Alt milk start-up taps microbes, not plants, to ‘reinvent the meaning of dairy’

By Flora Southey contact

- Last updated on GMT

©GettyImages/vikif
©GettyImages/vikif

Related tags: dairy-free, Dairy alternatives, start-up, Israel

Israeli start-up Remilk hopes to replace cows as ‘food factories’ with its microbe-based ‘milk’. Co-founder Aviv Wolff tells FoodNavigator the product is functional, versatile, and ‘behaves the same way as cow’s milk’.

The alt milk space has exploded in recent years. What was a market worth $609.19m (€560.53m) in 2018 is predicted to reach $2.22bn by 2025, according to Mordor Intelligence.

The rise in prevalence of lactose intolerance is certainly contributing to increased demand for dairy-free. As is growing consumer concern for health, the environment, and animal welfare.

Start-ups and established brands alike have been working hard to meet this booming demand. Today, big names in the category include Danone-owned Alpro, Californian cooperative Diamond Blue Growers, and Sweden-headquartered Oatly.

In food and beverage categories, the most popular items include dairy-free yoghurt and frozen desserts, soymilk, almond milk, coconut milk and rice milk.

A new start-up preparing to enter the dairy alternative scene, however, is taking a different approach to dairy-free: one that involves microbes, rather than plants.

CEO and co-founder Aviv Wolff of Remilk says that unlike many of the dairy alternatives on the market, its products will set themselves apart in ingredients ratio alone

“Existing milk alternatives consist of, on average, nearly 97% water,” ​Remilk’s Wolff told FoodNavigator. “These are not milk alternatives; these are water alternatives.”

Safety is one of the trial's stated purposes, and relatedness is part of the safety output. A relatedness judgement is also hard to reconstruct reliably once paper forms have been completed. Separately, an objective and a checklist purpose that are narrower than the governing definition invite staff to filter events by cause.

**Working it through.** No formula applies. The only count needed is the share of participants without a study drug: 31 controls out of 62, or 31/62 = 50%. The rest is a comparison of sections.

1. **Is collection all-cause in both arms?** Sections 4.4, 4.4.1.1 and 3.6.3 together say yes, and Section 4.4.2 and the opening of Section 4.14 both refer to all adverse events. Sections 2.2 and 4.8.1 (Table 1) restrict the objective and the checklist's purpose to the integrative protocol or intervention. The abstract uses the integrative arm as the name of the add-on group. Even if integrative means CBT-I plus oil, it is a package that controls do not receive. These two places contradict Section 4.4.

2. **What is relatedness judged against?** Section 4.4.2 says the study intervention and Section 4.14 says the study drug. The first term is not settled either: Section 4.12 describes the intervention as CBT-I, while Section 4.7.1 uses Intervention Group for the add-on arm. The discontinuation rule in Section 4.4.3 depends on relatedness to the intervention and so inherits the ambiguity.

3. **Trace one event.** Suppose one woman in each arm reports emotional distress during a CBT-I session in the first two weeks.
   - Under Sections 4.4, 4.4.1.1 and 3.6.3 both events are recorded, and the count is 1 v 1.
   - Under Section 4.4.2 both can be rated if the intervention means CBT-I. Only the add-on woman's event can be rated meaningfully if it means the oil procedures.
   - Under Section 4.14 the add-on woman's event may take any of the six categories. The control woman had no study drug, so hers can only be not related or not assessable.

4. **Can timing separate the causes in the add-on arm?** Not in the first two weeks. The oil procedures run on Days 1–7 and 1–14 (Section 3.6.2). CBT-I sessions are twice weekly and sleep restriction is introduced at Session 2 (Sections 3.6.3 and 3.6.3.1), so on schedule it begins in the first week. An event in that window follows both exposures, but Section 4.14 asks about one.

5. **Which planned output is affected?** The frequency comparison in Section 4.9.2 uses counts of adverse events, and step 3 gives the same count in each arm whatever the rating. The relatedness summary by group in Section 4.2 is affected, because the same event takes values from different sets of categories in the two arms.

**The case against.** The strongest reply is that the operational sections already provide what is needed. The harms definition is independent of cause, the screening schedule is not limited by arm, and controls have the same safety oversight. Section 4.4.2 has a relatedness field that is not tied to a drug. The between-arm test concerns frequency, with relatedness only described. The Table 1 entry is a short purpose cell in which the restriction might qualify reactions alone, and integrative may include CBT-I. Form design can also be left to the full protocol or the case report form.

Dairy-free, yet ‘behaves the same way as cow’s milk’

Remilk was founded by entrepreneurs Wolff and Ori Cohavi in 2019. Their vision, according to Wolff, was founded on sustainability – including animal welfare – and taste.

“We love milk, but at the same time, we think that using [livestock] to make our food is a primitive and destructive technology,” ​the CEO explained.

“The world needs sustainable foods for so many reasons, but if we want people to eat sustainable food, it needs to taste damn good – and that’s exactly what we’re doing at Remilk.”

Compared with regular milk, Remilk’s products will be more sustainable ‘by an order of magnitude’. It requires less land, time, feedstock, and water.

The process also produces less waste, the CEO continued. “We can replace some remarkably wasteful processes that require huge amounts of input and generate huge amounts of waste with processes that are much more effective and reliable."

remilk cheese 2
CEO Aviv Wolff says the milk alternative is functional, nutritious and animal-free. Image source: Remilk

Unlike Remilk’s plant-based competitors, the start-up uses microbes to produce the key ingredients in milk. The milk can then be formulated into real dairy products.

The end result, which takes ‘just a few days’ to produce, is a functional, versatile, animal-free milk that behaves the same way as cow’s milk, Wolff continued. “Thus, it can be transformed into most dairy products.”